The following notes on Alain Resnais La guerre est finie were written by Pate Duncan, PhD Candidate in the Department of Communication Arts at UW-Madison. A new 4K restoration of La guerre est finie will screen at the Cinematheque on Friday, November 11, at 7 p.m. as part of our New French Restorations series. Admission is Free!

By Pate Duncan

Alain Resnais’ 1966 cut-up political thriller La guerre est finie, heretofore lacking the wide availability and hallowed reputation of his earlier works in the New Wave-era, is as playfully complex in form and radically political as any of his more infamous films. Straddling the border between France and Francoist Spain, the film finds its unstable center in Communist militant Diego (answering also to the aliases Carlos or Domingo, but always played by the authoritative Yves Montand) who, after a run-in with Spanish authorities at the border, becomes caught in a tangled web of political intrigue, left-wing extremism, and slipping identities. Along for the ride is his wife Marianne (played by the formidable Ingrid Thulin, known for her devastating work in the films of Ingmar Bergman), strained by her husband’s precarious vocation, yet devoted to him all the same. Throughout the film, Diego meets Nadine (a coquettish Geneviève Bujold), the daughter of a sympathetic militant who lends out his passport to members of the group, and her own cohort of young, increasingly violent radicals whose ideals clash with his own.

Alain Resnais’ intensely varied filmography, aligned with Left Bank compatriots Agnès Varda and Chris Marker, is known for its meticulous attention to form and confrontational political content. From the critique of colonial appropriations of African art in Statues Also Die (1953), his early short film with Chris Marker, to the landmark 1955 film Holocaust documentary Night and Fog (a film censored by the French government for its acknowledgement of French complicity in concentration camps), to Hiroshima Mon Amour (1959) and its poignant exploration of the bombing of its titular city and the global implications thereafter, Resnais’ political commitments are well-documented.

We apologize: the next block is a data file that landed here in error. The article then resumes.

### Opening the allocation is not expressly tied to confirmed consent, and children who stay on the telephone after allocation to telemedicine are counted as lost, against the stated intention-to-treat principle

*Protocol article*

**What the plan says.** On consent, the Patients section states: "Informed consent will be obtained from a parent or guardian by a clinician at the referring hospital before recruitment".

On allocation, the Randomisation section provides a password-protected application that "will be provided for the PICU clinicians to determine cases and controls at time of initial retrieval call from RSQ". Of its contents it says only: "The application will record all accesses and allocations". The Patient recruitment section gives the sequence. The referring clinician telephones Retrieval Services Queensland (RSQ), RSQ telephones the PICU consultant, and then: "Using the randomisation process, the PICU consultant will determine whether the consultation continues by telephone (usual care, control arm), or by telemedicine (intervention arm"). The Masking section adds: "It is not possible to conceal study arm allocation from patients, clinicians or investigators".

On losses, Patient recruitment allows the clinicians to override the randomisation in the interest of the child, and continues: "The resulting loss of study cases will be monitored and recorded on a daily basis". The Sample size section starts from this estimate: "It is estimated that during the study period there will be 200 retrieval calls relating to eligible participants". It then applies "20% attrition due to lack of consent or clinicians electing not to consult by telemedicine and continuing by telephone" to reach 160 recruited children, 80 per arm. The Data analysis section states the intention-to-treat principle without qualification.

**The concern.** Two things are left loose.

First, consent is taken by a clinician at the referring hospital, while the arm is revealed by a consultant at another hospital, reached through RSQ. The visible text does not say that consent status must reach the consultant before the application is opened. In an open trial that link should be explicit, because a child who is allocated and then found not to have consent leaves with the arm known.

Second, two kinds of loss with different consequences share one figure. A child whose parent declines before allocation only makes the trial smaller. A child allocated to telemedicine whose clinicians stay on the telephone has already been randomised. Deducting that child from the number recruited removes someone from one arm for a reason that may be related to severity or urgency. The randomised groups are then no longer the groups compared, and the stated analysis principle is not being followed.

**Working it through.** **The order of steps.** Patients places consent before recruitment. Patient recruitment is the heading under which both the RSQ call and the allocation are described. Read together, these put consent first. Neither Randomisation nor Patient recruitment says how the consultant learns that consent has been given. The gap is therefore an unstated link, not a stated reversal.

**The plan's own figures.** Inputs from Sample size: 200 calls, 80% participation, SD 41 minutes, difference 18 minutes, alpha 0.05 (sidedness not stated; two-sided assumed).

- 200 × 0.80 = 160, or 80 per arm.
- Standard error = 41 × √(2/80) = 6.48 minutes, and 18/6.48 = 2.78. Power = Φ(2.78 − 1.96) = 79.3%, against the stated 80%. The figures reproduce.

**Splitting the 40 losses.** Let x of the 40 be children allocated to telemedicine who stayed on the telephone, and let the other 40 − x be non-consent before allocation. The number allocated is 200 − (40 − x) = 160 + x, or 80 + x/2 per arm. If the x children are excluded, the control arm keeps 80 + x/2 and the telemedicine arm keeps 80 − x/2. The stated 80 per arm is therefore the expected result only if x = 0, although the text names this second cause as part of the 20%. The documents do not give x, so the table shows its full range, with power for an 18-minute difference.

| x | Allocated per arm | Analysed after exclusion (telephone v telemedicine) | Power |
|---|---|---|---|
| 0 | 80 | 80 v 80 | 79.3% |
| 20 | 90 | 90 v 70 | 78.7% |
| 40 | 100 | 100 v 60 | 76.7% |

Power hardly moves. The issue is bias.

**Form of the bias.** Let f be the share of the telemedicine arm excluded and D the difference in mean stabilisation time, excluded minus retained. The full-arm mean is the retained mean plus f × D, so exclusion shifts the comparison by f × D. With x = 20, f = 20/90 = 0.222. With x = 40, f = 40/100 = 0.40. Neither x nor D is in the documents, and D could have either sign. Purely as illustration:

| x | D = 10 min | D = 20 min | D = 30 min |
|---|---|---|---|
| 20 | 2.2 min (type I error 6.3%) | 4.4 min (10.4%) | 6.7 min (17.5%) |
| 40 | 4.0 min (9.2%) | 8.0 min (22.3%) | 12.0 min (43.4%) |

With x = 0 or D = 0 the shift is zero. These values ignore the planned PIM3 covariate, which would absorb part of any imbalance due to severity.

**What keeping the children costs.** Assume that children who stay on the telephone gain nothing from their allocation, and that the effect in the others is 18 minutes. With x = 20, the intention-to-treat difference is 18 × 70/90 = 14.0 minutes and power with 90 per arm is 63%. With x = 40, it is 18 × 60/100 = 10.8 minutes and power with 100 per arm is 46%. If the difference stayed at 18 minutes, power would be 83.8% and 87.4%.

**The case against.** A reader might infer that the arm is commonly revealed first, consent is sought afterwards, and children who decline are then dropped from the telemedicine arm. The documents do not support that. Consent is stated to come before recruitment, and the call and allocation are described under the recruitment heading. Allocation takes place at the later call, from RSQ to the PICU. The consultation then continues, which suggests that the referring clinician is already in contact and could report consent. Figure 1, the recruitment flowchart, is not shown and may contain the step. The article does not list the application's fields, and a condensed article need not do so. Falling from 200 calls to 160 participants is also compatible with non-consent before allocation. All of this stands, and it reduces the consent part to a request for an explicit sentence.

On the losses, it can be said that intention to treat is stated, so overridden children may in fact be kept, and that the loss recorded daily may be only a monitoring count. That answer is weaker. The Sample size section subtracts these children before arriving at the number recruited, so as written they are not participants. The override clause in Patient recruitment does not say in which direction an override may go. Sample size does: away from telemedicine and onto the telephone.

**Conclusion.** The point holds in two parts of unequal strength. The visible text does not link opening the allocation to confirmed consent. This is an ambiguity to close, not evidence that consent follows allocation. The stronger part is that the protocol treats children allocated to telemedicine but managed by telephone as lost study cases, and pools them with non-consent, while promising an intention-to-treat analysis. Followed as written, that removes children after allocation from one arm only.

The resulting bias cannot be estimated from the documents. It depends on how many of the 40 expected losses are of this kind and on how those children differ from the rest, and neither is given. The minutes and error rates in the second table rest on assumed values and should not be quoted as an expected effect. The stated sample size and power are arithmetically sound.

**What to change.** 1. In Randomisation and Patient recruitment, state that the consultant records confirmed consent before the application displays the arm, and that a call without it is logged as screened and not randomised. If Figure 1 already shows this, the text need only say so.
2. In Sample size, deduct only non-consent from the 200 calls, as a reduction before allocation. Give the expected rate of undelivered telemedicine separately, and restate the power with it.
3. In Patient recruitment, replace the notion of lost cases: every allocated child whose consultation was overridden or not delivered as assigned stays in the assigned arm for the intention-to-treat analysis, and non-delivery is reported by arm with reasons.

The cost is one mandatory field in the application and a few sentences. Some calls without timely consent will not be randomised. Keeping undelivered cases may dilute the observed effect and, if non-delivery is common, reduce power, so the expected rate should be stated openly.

Less visible to audiences is his potential for levity and love for popular forms. Resnais, who almost always wore a signature red button-down shirt, had one of the largest private collections of comic books in France and, later in life, kept up a correspondence with Stan Lee (which nearly resulted in a collaborative film between the two about a monster made entirely of pollution). This persists in his filmmaking too; Le chant du styrene (1959) is a colorful documentary on the making of plastics, while Same Old Song (1997) is a jukebox musical in which actors incongruously burst into a few lines from popular French songs. Resnais’ political emphasis and formal exactitude do not negate his love for the popular, especially evident in the genre elements present in La guerre est finie.

From plot summary and a few individual scenes, La guerre est finie reads like many of the contemporaneous New Wave pictures that surround it. It has the nocturnal atmosphere of Louis Malle’s Elevator to the Gallows (1958), the group intrigue of Jacques Rivette’s Paris Belongs to Us (1961), the topical political concerns of Jean-Luc Godard’s Le petit soldat (1963), and the analysis of leftist militancy seen in La Chinoise (1967), sharing with each of these a genuine engagement with genre film elements. What sets La guerre est finie apart from its counterparts, and indeed, from Resnais’ prior films, is its precise, dizzying form. Sharp attention to editing is a hallmark of all of Resnais’ films up to this period, but the radical intrusion of scene-disrupting editing in Muriel, or the Time of Return (1963) gives La guerre est finie its radical starting point.